Still, I would imagine Friedman objecting to this institutional casting of class conflict as being something that is incomplete at best. I imagine he would dismiss any narrative of conflict between civil society and State as not being too particularly useful in terms of making sense of the day to day functioning of government, particularly in terms of “plunder analysis.” After all, civil society is not where the bribe money is at. Friedman likely would stick with his Public Choice economic analysis of agents/groups competing for economic rent–the Tullock Auction. Since the Tullock Auction is a loser’s game, and rent-seeking is not merely a transfer of economic rent, but constitutes an activity that also reduces the overall welfare of everyone, Friedman dismisses any notion of a Ruling Class, and models government as a sucker’s market whose participants are trapped in a type of prisoner’s dilemma.

I am an adherent more or less to “Public Choice” methodology, but there is a weakness to a pure economic, rational choice model of rent seeking: namely, the disparity between the magnitude of the created economic rent versus the relative paltry outlays competing for such rents. This problem was addressed by Tullock in his 1989 book, “The Economics of Special Privilege and Rent Seeking.” 3 Interestingly, this is the same year of Friedman’s Second Edition for “Machinery of Freedom.” Friedman did not address the empirical problem that for Tullock had become a problem that needed to be addressed. To treat government as a competitive market for rent-seeking would require firms to roughly invest about as much it gains in dealing with the government. Empiricaly, however, there was mile-wide gaping hole in treating government like a market. The Rent-Seeking Industry was way too small. The evidence suggested that the Tullock Auction was thoroughly rigged. Tullock, to avoid having to abandon the rational choice model, proposed an “ineffificient market hypothesis” of sorts for the rent-seeking market. Keep in mind, we are talking about a grossly inefficient market, utilizing inefficient technology to retain a necessary layer of opaqueness.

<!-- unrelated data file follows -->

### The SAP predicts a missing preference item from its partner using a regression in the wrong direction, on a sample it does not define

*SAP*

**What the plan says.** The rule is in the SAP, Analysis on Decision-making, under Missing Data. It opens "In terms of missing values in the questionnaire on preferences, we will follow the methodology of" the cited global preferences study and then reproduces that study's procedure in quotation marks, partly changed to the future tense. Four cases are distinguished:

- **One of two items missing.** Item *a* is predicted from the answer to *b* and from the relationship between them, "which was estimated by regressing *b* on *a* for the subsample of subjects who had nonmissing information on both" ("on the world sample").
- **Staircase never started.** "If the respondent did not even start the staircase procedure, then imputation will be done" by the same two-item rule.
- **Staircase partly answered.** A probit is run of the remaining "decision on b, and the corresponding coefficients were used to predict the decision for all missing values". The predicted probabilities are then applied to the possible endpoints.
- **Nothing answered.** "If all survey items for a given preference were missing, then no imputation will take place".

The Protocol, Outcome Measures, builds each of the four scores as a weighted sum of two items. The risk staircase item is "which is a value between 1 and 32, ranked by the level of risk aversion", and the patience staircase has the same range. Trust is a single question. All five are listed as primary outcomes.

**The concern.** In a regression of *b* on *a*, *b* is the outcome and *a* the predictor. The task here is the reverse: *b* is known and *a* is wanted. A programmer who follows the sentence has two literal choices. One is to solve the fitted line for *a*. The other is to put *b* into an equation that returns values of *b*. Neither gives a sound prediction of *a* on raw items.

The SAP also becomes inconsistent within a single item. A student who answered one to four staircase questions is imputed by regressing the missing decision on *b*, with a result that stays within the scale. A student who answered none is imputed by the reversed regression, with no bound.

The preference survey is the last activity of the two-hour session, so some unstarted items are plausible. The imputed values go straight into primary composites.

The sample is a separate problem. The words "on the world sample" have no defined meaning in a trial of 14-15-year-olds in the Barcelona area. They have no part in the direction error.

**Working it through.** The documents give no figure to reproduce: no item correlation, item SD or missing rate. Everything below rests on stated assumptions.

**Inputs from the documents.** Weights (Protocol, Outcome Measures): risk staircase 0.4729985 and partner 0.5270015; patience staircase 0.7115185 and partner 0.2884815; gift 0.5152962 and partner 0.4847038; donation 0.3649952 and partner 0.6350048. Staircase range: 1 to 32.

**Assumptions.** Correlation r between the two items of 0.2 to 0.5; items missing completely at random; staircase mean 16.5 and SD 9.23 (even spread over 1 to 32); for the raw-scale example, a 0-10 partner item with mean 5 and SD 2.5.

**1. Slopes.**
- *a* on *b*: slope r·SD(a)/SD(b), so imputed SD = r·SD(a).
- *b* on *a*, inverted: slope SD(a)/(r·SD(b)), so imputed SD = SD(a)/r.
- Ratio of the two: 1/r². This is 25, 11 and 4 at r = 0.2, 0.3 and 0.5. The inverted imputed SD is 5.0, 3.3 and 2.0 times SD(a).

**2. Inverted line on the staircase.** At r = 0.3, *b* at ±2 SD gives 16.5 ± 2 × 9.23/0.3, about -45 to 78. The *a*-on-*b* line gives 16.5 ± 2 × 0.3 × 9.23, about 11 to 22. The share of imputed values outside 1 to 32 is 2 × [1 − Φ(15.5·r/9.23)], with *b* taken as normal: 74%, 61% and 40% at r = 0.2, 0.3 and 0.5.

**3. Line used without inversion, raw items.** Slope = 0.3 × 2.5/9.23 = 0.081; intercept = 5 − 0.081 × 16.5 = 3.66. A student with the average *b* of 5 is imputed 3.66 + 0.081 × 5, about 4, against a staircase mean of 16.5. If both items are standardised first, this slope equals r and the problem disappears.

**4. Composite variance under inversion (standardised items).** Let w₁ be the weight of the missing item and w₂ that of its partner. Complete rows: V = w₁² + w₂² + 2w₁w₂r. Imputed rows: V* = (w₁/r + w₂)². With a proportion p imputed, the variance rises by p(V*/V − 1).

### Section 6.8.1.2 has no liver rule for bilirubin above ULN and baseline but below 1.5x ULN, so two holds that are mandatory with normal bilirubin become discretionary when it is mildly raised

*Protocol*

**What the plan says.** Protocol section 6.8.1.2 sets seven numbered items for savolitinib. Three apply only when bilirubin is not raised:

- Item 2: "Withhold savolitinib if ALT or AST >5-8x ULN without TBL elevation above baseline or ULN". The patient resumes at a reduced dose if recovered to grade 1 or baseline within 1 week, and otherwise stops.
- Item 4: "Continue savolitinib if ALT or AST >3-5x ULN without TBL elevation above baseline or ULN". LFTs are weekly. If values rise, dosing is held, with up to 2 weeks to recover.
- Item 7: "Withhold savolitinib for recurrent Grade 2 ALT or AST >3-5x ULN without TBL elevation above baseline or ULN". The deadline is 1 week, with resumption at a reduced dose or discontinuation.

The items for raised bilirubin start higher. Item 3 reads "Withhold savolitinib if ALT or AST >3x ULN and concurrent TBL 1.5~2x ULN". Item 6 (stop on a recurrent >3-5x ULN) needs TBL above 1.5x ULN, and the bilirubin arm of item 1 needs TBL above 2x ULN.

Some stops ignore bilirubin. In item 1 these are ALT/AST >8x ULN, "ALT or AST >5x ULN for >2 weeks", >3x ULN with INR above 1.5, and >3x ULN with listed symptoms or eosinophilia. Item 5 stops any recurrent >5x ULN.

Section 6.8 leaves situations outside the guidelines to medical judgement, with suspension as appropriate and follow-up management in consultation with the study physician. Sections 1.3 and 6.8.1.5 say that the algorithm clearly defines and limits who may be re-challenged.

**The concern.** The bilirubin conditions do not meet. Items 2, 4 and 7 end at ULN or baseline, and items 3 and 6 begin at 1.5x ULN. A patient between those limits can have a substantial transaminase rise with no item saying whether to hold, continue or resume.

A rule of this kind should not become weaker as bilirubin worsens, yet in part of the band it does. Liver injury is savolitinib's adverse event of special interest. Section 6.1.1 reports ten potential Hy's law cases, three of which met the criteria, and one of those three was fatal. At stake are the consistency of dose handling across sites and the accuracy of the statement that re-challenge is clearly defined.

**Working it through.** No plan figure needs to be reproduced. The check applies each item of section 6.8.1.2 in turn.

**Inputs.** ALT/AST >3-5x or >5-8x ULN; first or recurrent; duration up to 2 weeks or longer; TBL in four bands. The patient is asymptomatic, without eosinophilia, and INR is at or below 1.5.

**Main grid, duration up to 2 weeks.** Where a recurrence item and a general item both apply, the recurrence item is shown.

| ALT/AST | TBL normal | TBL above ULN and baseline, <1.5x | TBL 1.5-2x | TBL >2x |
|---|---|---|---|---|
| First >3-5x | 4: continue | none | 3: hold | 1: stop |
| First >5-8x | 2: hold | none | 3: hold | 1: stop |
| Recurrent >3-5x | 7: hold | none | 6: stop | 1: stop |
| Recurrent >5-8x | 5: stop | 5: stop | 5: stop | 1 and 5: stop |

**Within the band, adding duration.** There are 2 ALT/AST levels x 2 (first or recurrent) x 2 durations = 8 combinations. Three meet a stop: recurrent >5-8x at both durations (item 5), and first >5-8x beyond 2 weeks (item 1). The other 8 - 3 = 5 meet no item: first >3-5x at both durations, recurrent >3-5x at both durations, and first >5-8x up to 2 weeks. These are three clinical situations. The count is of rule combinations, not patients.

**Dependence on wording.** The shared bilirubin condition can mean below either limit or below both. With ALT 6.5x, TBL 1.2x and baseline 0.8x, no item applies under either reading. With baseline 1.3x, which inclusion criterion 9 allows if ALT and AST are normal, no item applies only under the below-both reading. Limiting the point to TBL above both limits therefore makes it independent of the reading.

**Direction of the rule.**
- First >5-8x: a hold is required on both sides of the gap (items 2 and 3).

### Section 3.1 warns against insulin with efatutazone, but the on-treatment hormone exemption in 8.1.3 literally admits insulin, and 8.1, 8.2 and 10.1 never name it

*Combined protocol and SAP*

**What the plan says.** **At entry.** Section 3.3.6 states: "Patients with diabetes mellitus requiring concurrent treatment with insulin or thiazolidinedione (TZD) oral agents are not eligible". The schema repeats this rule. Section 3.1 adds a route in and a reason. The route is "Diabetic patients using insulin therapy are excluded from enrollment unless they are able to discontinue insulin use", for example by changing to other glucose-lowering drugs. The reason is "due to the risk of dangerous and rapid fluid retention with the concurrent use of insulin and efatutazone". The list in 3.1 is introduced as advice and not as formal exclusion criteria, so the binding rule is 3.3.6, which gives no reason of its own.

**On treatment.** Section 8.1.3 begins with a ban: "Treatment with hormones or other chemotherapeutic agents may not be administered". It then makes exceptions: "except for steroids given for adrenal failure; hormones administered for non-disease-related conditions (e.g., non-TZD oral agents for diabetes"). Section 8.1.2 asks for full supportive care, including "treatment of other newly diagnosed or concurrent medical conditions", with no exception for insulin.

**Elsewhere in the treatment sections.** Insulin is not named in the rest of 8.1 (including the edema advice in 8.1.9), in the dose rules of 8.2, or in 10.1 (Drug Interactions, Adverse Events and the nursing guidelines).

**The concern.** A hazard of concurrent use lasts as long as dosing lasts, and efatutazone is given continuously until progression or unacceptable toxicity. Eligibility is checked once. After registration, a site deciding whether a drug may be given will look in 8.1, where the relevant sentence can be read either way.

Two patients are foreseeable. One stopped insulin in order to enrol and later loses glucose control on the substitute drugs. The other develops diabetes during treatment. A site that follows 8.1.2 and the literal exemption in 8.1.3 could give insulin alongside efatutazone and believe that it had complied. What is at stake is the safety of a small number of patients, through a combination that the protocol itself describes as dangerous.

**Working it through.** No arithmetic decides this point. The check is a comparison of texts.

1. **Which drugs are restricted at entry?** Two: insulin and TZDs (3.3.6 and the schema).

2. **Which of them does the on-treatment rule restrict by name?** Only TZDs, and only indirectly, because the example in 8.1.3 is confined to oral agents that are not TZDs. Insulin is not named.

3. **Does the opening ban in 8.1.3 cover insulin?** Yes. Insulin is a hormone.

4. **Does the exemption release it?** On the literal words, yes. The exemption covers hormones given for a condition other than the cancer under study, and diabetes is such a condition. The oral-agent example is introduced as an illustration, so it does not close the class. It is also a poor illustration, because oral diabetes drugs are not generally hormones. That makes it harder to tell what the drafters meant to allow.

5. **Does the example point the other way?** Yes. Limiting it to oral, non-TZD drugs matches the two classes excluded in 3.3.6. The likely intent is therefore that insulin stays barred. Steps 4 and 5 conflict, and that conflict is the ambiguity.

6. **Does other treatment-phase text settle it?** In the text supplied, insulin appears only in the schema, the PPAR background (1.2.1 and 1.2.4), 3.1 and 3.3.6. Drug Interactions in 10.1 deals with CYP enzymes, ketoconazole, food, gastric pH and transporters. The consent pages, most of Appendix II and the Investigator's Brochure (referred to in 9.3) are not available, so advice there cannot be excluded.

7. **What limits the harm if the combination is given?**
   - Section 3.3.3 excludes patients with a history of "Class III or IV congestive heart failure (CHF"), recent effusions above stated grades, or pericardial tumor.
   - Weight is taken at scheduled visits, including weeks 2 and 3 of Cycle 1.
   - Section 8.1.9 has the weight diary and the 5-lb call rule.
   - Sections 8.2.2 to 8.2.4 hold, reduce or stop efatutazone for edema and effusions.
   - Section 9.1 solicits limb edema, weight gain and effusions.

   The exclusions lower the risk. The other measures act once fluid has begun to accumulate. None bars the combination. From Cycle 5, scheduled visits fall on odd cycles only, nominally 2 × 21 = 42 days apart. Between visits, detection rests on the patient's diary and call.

Tullock’s “inefficient market hypothesis” circa 1989 applied to such things as the Dairy or Steel Lobby was viewed as being partially satisfactory. However, over the intevening years, it had become less satisfactory as an explanatory model and with TARP/Bailouts, it thoroughly breaks down. TARP/Bailouts more or less destroys a pure rational choice treatment of government as a market. The massive rent transfer so dwarfs the competitive outlays that an “inefficient market hypothesis” would have to resort to inefficient communication on the order of smoke signals in ancient hieroglyphics. Ideology must be introduced into the equation.